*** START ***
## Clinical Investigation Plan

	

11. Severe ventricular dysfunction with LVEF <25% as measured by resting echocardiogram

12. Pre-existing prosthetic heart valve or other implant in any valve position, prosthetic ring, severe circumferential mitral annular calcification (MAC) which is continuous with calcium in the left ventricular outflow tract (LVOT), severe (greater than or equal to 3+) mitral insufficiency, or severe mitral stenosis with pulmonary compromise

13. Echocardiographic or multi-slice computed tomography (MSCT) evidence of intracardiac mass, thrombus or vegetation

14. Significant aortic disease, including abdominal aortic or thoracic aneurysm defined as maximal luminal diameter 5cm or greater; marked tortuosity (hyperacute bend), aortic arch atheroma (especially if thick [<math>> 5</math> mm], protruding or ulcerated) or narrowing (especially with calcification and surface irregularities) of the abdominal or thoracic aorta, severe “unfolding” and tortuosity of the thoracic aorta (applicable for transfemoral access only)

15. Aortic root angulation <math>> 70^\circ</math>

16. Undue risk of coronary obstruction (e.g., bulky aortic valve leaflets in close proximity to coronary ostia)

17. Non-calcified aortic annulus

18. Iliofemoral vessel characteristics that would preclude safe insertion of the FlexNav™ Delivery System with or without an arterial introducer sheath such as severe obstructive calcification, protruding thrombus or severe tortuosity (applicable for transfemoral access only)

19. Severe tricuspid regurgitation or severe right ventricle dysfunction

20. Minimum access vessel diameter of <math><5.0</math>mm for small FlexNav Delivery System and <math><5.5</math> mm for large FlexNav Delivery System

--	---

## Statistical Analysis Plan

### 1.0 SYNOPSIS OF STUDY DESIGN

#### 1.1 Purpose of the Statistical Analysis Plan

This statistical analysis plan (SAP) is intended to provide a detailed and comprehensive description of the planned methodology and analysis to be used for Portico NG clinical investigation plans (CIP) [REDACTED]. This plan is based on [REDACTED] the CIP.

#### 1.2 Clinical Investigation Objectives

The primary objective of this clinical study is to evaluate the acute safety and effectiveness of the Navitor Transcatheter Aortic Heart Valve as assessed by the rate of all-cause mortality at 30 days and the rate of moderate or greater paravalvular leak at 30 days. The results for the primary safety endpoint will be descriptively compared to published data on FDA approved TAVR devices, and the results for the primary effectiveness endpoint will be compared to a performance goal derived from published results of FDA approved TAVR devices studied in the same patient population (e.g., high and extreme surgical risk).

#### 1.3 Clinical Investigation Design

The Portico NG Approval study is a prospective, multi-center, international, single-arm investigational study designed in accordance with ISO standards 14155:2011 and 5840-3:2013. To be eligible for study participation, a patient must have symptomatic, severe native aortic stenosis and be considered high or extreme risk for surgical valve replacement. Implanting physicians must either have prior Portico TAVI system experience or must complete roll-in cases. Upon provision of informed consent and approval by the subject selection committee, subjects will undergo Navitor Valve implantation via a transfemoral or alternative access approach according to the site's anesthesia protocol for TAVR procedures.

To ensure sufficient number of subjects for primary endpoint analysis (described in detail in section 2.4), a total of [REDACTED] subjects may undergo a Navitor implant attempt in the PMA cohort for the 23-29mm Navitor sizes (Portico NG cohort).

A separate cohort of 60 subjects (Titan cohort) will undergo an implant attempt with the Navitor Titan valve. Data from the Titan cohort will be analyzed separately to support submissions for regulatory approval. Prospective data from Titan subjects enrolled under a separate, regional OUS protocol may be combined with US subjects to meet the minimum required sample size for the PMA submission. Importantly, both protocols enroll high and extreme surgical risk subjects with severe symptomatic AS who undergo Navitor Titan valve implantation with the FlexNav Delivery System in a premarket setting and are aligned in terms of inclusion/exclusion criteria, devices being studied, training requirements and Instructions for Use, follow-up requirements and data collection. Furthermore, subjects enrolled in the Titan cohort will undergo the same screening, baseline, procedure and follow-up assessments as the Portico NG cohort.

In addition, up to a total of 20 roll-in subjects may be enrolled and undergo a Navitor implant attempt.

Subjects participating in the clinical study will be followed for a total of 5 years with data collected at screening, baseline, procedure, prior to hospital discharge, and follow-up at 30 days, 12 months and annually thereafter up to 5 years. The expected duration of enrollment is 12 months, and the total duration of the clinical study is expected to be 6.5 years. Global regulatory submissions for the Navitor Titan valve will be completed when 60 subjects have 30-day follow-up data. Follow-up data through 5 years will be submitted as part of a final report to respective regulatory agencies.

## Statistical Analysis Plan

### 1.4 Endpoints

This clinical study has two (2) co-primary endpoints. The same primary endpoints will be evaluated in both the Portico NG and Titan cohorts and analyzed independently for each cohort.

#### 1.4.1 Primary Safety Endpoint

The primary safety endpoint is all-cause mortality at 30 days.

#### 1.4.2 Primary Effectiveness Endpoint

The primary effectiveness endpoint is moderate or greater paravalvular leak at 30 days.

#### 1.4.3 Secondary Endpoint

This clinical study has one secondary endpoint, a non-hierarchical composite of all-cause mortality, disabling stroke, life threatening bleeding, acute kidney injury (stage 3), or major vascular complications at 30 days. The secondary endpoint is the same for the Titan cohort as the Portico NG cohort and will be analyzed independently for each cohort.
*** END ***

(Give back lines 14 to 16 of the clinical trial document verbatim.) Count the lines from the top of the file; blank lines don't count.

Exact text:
### 1.0 SYNOPSIS OF STUDY DESIGN

#### 1.1 Purpose of the Statistical Analysis Plan

This statistical analysis plan (SAP) is intended to provide a detailed and comprehensive description of the planned methodology and analysis to be used for Portico NG clinical investigation plans (CIP) [REDACTED]. This plan is based on [REDACTED] the CIP.